I’ll just come right out and say that The Phantom Tollbooth (1961) by Norton Juster deserves to be higher than number 21 on the Top 100 Chapter Books list. It’s in my top ten of all chapter books and everyone who has read it seems to have fond memories of it.
What it’s about: Milo is bored and disinterested in life. One day, he gets home from school and finds a large box waiting for him. Inside the box are the makings of a tollbooth and, when he drives his toy car through the booth, he finds himself in another land. This land is the home of the essence of words and numbers and sounds and colors. And in this land, in the company of Tock the watchdog and the Humbug, Milo just might discover the beauty and wonder in even the basic elements of our world.
Age level: Grade 4-6+
Best part:The beginning of the story –
“There was once a boy named Milo who didn’t know what to do with himself–not just sometimes, but always.
When he was in school he longed to be out, and when he was out he longed to be in. On the way he thought about coming home, and coming home he thought about going. Wherever he was he wished he were somewhere else, and when he got there he wondered why he’d bothered. Nothing really interested him–least of all the things that should have.
‘It seems to me that almost everything is a waste of time,’ he remarked one day as he walked dejectedly home from school. ‘I can’t see the point in learning to solve useless problems, or subtracting turnips from turnips, or knowing where Ethiopia is or how to spell February.’ And, since no one bothered to explain otherwise, he regarded the process of seeking knowledge as the greatest waste of time of all.”
This is such a perfect description of the uneducated malaise of youth.
Other best part: The end of the story –
“And yet, even as he thought of all these things, he noticed somehow that the sky was a lovely shade of blue and that one cloud had the shape of a sailing ship. The tips of the trees held pale, young buds and the leaves were a rich deep green. Outside the window, there was so much to see, and hear, and touch–walks to take, hills to climb, caterpillars to watch as they strolled through the garden. There were voices to hear and conversations to listen to in wonder, and the special smell of each day.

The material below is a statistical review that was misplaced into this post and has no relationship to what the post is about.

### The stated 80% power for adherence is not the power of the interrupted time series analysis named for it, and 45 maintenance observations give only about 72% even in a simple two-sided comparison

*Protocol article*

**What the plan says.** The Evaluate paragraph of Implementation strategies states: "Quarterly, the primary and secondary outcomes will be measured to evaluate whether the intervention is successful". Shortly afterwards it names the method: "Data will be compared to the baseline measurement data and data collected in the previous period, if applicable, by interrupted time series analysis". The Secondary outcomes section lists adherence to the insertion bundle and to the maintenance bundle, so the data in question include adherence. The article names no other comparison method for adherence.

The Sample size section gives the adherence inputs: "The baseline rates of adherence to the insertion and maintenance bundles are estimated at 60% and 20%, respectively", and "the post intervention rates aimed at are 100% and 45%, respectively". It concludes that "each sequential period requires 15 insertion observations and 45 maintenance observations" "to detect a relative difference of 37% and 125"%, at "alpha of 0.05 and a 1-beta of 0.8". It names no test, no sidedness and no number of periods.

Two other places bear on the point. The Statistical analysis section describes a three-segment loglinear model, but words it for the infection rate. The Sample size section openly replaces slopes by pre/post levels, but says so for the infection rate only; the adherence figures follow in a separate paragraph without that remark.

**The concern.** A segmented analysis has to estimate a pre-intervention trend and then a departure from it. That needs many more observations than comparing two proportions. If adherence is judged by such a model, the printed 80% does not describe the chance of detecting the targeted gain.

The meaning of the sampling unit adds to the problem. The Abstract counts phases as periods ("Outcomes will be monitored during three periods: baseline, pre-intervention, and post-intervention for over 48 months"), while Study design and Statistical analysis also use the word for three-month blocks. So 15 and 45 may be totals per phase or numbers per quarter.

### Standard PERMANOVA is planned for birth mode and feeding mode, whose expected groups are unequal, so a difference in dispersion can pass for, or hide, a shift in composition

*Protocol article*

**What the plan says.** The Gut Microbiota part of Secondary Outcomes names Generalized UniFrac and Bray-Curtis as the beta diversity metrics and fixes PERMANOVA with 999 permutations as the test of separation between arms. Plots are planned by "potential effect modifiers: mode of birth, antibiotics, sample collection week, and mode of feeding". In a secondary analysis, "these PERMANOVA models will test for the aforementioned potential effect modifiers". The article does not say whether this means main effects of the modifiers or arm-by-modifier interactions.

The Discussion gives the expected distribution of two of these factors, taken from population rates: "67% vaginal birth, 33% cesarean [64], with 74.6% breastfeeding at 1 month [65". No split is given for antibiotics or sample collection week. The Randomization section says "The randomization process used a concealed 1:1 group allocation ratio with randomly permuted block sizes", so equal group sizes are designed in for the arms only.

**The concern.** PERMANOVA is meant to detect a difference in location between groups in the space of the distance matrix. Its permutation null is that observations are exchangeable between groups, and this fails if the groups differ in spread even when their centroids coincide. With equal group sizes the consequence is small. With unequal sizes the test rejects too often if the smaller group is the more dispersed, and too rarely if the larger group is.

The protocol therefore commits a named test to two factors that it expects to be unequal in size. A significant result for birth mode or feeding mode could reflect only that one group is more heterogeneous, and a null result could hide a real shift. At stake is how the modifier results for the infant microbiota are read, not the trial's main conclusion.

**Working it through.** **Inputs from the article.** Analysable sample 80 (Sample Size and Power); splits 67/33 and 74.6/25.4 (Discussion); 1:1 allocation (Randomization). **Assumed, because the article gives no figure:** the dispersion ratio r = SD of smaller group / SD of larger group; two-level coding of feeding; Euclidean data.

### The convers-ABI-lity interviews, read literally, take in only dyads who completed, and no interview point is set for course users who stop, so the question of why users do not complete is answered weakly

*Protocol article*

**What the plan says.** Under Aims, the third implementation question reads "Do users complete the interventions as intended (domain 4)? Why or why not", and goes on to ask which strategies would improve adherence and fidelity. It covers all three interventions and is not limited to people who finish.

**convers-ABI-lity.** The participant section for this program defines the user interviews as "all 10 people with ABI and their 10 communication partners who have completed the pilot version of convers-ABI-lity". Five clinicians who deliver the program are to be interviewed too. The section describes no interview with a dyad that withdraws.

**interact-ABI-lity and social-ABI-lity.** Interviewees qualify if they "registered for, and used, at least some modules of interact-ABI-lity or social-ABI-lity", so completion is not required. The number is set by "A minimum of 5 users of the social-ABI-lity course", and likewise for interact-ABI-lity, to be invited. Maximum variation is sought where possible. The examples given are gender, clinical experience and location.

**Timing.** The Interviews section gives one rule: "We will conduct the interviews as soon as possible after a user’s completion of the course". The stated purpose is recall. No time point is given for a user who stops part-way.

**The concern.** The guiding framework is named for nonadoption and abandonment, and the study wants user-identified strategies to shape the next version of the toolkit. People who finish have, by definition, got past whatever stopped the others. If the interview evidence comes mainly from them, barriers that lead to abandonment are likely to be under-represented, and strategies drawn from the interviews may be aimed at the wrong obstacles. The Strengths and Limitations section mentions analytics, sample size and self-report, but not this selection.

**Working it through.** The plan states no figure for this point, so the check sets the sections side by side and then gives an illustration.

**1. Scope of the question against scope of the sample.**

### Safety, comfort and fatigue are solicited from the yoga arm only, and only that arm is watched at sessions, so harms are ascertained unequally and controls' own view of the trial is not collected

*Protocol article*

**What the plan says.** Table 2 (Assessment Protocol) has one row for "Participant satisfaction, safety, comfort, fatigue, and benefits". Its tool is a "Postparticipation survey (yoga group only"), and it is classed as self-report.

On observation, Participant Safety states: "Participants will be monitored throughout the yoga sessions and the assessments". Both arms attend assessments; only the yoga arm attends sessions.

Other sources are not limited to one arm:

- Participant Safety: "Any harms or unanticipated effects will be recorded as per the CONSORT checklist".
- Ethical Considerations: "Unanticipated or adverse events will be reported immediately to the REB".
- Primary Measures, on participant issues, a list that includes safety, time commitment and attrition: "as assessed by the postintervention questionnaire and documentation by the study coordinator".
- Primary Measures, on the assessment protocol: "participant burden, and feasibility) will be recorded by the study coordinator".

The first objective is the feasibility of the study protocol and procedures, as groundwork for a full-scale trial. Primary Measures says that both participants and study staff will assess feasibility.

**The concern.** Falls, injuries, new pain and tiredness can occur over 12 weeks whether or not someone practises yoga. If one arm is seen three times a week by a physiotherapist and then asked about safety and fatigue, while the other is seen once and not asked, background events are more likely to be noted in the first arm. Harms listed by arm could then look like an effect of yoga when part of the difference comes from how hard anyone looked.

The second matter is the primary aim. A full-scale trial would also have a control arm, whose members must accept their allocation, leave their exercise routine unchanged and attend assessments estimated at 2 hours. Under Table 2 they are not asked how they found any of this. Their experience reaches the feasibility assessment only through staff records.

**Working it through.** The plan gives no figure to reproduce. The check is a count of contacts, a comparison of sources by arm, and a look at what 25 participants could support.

And in the very room in which he sat, there were books that could take you anywhere, and things to invent, and make, and build, and break, and all the puzzle and excitement of everything he didn’t know–music to play, songs to sing, and worlds to imagine and then someday make real. His thoughts darted eagerly about as everything looked new–and worth trying.”
And this is such a perfect description of the wonder and possibility of life.
When I pulled this book out, my husband said “ooh, I love that book. I remember when …” He must have read the book almost thirty years ago and yet it has stayed with him all of this time. I too vividly remember reading it in the 6th grade, being interested in and excited by unexpected ideas. When Z and I read the book together last year, he loved it as well.
This comes from Maurice Sendak’s introduction to the book –
“Rereading it now …, I am touched all over again by the confidence, certainty, and radiance of a book that knew it had to exist. It provides the same shock of recognition as it did then–the same excitement and sheer delight in glorious lunatic linguistic acrobatics. It is also prophetic and scarily pertinent …”
If you’re in the mood to watch a trippy 1970 film version, it’s on YouTube, with Butch Patrick as Milo.
Next up is an author and a book that I’m unfamiliar with, Clementine by Sara Pennypacker. Let’s hope it’s not a letdown after this fantastic read!